Fresh fears over Scottish European ferry link
- 31 August 2014
- From the section Edinburgh, Fife & East Scotland
Fresh doubts have been raised about the future of the freight ferry service between Rosyth and Zeebrugge.
Forth Ports chief executive Charles Hammond has written to the Scottish government voicing his concerns about European environmental legislation.
He said rules coming into force at the start of 2015 will increase costs disproportionately.
The Scottish government said it has already provided "significant support" to the service.
It added that it would look at any further proposals brought forward by the industry.
The new concerns have been prompted by the EU Sulphur Directive.
It will force shipping operators to switch from high-sulphur marine fuel oil to more expensive marine gas oil.
North Sea and English Channel operators are allowed to fit exhaust scrubber systems as an alternative, although these are expensive and not suitable for all existing vessels.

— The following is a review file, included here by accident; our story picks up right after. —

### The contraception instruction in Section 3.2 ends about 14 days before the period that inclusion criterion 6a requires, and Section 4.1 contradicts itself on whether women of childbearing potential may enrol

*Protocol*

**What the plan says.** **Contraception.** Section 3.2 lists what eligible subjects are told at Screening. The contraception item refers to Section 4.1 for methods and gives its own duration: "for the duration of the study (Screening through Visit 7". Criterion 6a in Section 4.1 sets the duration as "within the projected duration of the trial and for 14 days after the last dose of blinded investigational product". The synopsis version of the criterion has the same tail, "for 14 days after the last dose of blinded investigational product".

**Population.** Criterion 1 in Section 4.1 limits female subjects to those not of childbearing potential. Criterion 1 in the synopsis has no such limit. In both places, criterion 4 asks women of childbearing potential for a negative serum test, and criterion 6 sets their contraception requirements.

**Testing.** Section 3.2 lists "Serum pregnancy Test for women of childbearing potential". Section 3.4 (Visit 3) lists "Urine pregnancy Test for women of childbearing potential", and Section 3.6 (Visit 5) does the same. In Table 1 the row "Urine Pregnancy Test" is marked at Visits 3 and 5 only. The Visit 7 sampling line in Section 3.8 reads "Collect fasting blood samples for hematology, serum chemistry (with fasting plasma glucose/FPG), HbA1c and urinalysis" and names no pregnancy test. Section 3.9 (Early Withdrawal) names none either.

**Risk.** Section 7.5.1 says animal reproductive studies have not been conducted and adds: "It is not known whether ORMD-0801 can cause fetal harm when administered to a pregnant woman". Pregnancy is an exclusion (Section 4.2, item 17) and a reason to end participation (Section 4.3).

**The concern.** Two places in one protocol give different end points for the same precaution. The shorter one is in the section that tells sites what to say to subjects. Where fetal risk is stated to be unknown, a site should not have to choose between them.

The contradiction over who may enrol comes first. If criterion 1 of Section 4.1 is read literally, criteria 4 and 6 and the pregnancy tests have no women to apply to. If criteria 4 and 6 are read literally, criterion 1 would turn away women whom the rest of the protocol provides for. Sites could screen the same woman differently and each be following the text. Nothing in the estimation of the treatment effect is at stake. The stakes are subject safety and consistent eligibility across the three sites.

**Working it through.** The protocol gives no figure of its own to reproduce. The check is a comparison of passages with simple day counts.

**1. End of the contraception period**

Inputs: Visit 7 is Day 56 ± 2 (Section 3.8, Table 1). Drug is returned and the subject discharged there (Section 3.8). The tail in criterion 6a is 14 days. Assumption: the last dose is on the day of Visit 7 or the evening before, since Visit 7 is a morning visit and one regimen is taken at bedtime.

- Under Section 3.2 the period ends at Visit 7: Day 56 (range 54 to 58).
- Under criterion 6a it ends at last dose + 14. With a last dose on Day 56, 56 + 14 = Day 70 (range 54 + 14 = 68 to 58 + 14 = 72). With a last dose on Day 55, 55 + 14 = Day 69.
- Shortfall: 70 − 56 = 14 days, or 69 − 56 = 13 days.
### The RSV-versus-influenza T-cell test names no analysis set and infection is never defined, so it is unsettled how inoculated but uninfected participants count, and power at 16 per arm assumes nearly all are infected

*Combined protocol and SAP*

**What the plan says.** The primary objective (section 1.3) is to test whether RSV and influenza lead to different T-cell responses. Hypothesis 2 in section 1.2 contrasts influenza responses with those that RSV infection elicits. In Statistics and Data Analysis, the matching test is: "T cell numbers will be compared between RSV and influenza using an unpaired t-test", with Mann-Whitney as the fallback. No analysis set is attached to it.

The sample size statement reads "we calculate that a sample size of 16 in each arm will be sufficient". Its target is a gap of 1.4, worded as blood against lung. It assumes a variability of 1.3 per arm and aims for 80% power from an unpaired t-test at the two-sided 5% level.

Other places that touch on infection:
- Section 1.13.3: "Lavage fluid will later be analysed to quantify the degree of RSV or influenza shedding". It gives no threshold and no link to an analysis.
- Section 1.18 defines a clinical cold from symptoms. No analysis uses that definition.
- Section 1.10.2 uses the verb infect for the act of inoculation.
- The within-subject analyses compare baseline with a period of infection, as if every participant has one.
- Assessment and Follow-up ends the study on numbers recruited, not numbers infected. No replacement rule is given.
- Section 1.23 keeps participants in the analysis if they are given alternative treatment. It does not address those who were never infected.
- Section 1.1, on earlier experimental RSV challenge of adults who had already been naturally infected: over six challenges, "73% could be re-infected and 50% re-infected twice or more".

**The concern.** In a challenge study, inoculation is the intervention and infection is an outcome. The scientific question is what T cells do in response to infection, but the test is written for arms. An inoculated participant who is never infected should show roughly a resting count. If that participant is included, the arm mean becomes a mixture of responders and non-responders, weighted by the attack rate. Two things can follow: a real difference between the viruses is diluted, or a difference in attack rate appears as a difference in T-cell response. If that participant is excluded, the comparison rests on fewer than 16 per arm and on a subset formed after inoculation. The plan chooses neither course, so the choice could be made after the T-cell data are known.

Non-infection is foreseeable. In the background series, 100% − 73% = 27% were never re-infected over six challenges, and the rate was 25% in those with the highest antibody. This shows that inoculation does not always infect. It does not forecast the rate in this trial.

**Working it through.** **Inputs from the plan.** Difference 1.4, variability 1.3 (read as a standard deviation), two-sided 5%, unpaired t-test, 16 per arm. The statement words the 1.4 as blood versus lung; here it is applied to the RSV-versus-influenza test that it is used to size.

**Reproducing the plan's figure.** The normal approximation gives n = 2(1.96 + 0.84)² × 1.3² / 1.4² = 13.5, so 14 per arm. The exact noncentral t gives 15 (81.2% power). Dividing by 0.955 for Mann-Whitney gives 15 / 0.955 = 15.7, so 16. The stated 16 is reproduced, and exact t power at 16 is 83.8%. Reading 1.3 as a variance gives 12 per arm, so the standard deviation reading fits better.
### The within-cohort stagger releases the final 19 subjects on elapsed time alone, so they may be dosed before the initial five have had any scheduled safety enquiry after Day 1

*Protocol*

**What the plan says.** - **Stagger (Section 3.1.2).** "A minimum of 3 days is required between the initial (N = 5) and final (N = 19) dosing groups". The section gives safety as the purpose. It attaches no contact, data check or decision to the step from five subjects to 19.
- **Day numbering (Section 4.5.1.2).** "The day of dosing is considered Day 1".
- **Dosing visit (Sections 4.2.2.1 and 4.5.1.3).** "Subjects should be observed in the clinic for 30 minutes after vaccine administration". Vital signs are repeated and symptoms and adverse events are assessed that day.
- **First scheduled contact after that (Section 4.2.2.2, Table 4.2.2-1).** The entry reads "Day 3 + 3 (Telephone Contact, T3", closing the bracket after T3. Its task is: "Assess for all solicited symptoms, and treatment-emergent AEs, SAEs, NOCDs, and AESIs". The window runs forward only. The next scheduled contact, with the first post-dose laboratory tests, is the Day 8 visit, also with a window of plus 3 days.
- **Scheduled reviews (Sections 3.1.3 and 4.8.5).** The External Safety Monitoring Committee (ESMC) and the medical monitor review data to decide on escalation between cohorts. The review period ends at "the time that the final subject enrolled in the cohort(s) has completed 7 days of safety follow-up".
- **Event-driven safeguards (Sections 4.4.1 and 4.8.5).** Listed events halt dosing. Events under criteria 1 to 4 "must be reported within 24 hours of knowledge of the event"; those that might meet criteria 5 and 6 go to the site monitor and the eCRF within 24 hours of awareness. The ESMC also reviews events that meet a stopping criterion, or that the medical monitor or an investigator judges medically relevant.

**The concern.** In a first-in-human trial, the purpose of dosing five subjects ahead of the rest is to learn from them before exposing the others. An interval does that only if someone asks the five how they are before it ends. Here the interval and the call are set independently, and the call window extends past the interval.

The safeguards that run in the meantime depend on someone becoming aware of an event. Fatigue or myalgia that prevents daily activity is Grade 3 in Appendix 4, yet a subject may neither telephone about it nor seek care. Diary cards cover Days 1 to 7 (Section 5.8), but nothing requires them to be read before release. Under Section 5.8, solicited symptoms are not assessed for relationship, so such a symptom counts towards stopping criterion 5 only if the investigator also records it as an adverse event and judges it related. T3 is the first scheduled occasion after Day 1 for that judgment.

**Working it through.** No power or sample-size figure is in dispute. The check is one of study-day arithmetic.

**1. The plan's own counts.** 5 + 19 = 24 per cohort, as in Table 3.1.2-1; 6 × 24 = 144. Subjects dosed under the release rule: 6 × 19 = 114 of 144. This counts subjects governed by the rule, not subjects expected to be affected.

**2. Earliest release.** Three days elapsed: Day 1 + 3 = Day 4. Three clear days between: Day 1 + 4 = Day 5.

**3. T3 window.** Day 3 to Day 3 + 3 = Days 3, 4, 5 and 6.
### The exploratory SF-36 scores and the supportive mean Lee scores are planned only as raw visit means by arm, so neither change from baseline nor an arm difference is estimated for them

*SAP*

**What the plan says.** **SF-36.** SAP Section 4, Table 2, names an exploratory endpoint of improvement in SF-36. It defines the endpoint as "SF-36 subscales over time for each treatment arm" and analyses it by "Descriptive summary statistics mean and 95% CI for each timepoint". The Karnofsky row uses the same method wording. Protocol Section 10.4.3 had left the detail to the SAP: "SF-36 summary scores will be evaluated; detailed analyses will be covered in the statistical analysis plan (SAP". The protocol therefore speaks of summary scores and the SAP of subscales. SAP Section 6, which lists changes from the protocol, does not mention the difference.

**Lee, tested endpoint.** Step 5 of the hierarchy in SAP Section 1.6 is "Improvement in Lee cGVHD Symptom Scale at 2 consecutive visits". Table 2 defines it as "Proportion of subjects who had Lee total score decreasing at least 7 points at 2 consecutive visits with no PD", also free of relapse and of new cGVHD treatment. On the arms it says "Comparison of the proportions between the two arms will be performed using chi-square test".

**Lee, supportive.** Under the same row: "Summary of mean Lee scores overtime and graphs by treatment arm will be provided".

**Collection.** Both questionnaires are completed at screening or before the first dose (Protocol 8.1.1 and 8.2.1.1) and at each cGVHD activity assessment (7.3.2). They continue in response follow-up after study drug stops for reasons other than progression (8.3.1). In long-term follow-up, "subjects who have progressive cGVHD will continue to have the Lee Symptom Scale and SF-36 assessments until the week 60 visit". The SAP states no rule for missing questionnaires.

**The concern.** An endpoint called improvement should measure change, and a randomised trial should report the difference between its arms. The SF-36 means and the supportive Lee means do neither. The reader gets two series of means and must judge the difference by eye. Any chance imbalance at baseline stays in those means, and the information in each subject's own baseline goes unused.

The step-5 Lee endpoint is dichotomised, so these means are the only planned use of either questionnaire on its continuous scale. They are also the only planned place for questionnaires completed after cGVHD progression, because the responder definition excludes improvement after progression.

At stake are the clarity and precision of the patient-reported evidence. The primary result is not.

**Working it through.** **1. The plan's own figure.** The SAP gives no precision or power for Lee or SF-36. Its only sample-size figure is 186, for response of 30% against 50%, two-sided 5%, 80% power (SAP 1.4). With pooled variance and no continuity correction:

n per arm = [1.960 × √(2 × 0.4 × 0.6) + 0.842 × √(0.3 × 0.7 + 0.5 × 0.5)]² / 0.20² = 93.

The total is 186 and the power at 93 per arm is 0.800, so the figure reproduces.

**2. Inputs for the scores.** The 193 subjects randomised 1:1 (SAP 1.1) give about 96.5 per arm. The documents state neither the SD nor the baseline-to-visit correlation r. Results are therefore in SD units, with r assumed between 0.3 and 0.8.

Mr Hammond believes the cost on the longer Scottish route will be much greater than its rivals.
For example, he suggests that the additional cost for the Rosyth service will be twice as great as that for Teeside.
He wrote: "This has the potential to severely impact on the financial viability of existing freight ferry service into and out of Rosyth.
"Indications are that the disproportionate costs increases for the Scottish ferry service will not be acceptable to the current users of the service and that alternative freight routes will be used, utilising southern UK port and transferring the traffic to road."
DFDS currently sails three times a week from Rosyth to Zeebrugge.
A Scottish government spokesman said: "We understand DFDS has been consulting customers on the options to deal with the impacts of the EU Sulphur Directive, which comes into effect next year.
"The Scottish government has provided significant support to the service, within EU State Aid rules, and will continue to support any proposals for EU funding brought forward from the industry that could help mitigate the impact of the EU Sulphur Directive."